## Abstract

Subsystem codes are a generalization of noiseless subsystems, decoherence-free subspaces and stabilizer codes. We generalize the quantum Singleton bound to _{q}-linear subsystem codes. It follows that no subsystem code over a prime field can beat the quantum Singleton bound. On the other hand, we show the remarkable fact that there exist impure subsystem codes beating the quantum Hamming bound. A number of open problems concern the comparison in the performance of stabilizer and subsystem codes. One of the open problems suggested by Poulin's work asks whether a subsystem code can use fewer syndrome measurements than an optimal _{q}-linear maximum distance separable stabilizer code while encoding the same number of qudits and having the same distance. We prove that linear subsystem codes cannot offer such an improvement under complete decoding.

## 1. Introduction

Subsystem codes (sometimes also referred to as operator quantum error-correcting codes) have emerged as an important new discovery in the area of quantum error-correcting codes, unifying the classes of stabilizer codes, decoherence-free subspaces and noiseless subsystems (Kribs *et al.* 2005, 2006; Poulin 2005; Bacon 2006; Knill 2006; Kribs 2006). This unification permits an understanding of active quantum error correction and passive quantum error correction within a common framework. However, this generalization is more than a theoretical construct. It has important practical implications too in the form of simpler error recovery schemes (Bacon 2006). These potential gains are in part the motivation behind this paper. However, first we recall some facts about quantum codes.

A quantum code *Q* is a subspace in a finite dimensional Hilbert space, . By qudit, we refer to a quantum digit with *q* levels. A quantum code *Q* encoding *k* qudits into *n* qudits and of distance *d* is referred to as an [[*n*, *k*, *d*]]_{q} quantum code. In this case, *Q* is a *q*^{k}-dimensional subspace of . Informally, the generalization to subsystem codes arose when further structure was imposed on the code subspace *Q*. A subsystem code is a quantum code that can be further resolved into a tensor product, i.e. *Q*=*A*⊗*B*. Information is stored in system *A*, while system *B*, referred to as the gauge subsystem or co-subsystem, provides some additional redundancy. Errors acting on the co-subsystem *B* alone can be ignored for the purposes of error correction. Furthermore, in the process of recovery, one need not restore the state of subsystem *B*, which provides a greater degree of flexibility than in the case of stabilizer codes. If *A* is *q*^{k}-dimensional and *B* is *q*^{r}-dimensional, then we encode *k* qudits into *n* qudits with *r* gauge qudits. The notion of distance also generalizes to subsystem codes as will be seen in §2. We denote the parameters of a subsystem code by [[*n*, *k*, *r*, *d*]]_{q}, indicating that it is a *q*-ary code with length *n*, encodes *k* qudits into the subsystem *A*, contains *r* gauge qudits and has distance *d*.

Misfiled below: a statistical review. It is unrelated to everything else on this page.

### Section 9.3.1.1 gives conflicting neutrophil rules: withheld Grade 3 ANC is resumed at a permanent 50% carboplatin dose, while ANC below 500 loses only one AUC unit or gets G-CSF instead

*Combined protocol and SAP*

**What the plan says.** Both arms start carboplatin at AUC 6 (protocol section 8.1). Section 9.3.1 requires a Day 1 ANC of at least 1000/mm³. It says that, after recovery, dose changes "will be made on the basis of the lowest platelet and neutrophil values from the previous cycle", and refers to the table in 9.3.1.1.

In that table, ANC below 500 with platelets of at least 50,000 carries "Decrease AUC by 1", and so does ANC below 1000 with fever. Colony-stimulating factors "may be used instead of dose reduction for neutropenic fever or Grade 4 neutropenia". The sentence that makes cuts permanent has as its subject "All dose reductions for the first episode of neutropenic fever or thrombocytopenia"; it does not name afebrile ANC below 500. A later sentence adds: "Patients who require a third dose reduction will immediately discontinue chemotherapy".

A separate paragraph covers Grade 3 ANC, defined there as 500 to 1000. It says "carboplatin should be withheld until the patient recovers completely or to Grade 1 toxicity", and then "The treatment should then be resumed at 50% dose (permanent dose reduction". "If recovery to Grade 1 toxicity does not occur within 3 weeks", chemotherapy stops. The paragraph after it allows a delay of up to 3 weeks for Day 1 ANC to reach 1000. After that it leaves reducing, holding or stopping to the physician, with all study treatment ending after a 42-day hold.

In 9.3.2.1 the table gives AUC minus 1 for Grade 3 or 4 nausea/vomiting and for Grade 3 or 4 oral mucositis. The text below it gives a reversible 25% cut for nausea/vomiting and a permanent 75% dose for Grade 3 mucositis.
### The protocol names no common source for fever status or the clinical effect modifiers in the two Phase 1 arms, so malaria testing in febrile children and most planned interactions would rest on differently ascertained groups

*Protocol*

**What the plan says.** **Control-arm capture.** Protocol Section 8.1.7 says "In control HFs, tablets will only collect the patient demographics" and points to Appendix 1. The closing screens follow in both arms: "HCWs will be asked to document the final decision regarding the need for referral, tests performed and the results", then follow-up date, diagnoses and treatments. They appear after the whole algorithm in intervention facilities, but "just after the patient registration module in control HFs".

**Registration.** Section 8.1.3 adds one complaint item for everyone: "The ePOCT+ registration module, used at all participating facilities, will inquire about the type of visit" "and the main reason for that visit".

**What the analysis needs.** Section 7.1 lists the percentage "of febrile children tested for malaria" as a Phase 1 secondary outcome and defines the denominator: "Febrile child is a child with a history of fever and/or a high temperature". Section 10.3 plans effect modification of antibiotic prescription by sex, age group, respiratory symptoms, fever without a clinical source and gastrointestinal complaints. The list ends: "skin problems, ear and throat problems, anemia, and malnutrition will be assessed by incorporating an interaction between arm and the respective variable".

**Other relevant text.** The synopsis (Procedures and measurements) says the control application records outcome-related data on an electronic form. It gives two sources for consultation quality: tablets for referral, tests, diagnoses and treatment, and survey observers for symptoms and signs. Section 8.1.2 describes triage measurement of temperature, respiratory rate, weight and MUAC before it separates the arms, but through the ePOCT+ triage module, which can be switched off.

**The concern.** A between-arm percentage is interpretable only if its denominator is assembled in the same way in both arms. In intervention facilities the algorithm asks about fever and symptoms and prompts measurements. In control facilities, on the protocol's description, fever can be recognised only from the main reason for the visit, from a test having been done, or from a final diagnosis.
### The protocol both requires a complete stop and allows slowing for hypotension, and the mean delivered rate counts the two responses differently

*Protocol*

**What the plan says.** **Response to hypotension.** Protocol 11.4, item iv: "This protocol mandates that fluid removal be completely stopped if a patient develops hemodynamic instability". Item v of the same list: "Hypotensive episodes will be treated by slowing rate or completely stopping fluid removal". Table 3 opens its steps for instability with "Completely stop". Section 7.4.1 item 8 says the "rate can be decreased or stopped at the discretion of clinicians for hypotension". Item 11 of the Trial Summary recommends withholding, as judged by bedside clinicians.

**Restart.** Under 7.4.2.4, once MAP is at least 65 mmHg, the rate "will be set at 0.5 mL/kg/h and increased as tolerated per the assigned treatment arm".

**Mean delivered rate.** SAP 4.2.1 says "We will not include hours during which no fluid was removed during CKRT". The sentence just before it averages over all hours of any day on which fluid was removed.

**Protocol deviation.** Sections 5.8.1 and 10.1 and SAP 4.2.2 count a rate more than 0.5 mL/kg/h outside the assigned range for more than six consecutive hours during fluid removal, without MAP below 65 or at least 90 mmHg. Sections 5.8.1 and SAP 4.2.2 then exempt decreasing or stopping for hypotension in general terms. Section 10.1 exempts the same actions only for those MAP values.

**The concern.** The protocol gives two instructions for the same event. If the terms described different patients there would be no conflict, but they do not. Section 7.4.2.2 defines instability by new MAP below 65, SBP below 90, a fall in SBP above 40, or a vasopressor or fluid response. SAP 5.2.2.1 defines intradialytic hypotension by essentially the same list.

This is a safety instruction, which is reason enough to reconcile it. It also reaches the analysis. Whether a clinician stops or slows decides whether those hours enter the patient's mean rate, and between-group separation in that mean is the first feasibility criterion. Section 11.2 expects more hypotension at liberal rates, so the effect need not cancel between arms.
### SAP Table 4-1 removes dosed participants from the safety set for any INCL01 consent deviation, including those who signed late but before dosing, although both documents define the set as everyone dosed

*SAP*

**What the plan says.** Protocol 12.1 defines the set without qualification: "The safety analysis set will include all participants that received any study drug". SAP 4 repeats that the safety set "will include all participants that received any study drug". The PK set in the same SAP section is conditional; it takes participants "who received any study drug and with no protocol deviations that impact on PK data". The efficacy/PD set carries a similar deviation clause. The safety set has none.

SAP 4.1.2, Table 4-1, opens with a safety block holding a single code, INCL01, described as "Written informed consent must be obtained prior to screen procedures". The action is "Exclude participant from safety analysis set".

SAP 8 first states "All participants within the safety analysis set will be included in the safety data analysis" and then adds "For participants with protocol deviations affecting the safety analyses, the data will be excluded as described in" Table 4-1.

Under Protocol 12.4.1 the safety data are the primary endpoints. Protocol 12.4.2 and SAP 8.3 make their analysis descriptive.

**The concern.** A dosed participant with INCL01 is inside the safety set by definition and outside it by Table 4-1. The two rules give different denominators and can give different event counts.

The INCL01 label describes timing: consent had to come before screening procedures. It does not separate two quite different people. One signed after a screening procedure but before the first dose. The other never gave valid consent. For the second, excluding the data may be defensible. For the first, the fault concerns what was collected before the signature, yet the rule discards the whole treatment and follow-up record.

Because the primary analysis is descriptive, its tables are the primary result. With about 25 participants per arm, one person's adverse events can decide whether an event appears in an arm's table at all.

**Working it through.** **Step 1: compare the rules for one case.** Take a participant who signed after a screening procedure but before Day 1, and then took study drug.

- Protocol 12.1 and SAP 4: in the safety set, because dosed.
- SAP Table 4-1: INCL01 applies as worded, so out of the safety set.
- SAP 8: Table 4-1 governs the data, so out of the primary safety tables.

Perhaps the benefits of subsystem codes are best understood by an example. Consider the first quantum error-correcting code proposed by Shor (1995), which encodes one qubit into nine quantum bits. This code, which is capable of correcting a single error on any of the qubits, requires the measurement of eight syndrome qubits. The Bacon–Shor subsystem code (Bacon 2006), on the other hand, also encodes one qubit into nine but requires only four syndrome measurements, giving a simpler error recovery scheme.

In this context, it becomes crucial to identify when subsystem codes provide gains over the stabilizer codes. It also becomes necessary to compare the stabilizer codes and the subsystem codes fairly and with meaningful criteria. For instance, once again consider the [[9, 1, 3]]_{2} Shor code requiring *n*−*k=*9−1=8 syndrome measurements. The [[9, 1, 4, 3]]_{2} Bacon–Shor code, on the other hand, requires *n*−*k*−*r*=9−1−4=4 syndrome measurements. Clearly, this code is better than the Shor's code. However, the optimal single error-correcting binary quantum code that encodes one qubit is the [[5, 1, 3]]_{2} code, which also requires only 5−1=4 syndrome measurements. So it is apparent that while a given subsystem code can be superior to some stabilizer codes, it is not at all obvious that it is better than the best stabilizer code for the same function, *viz*., encoding *k* qubits with a distance *d*.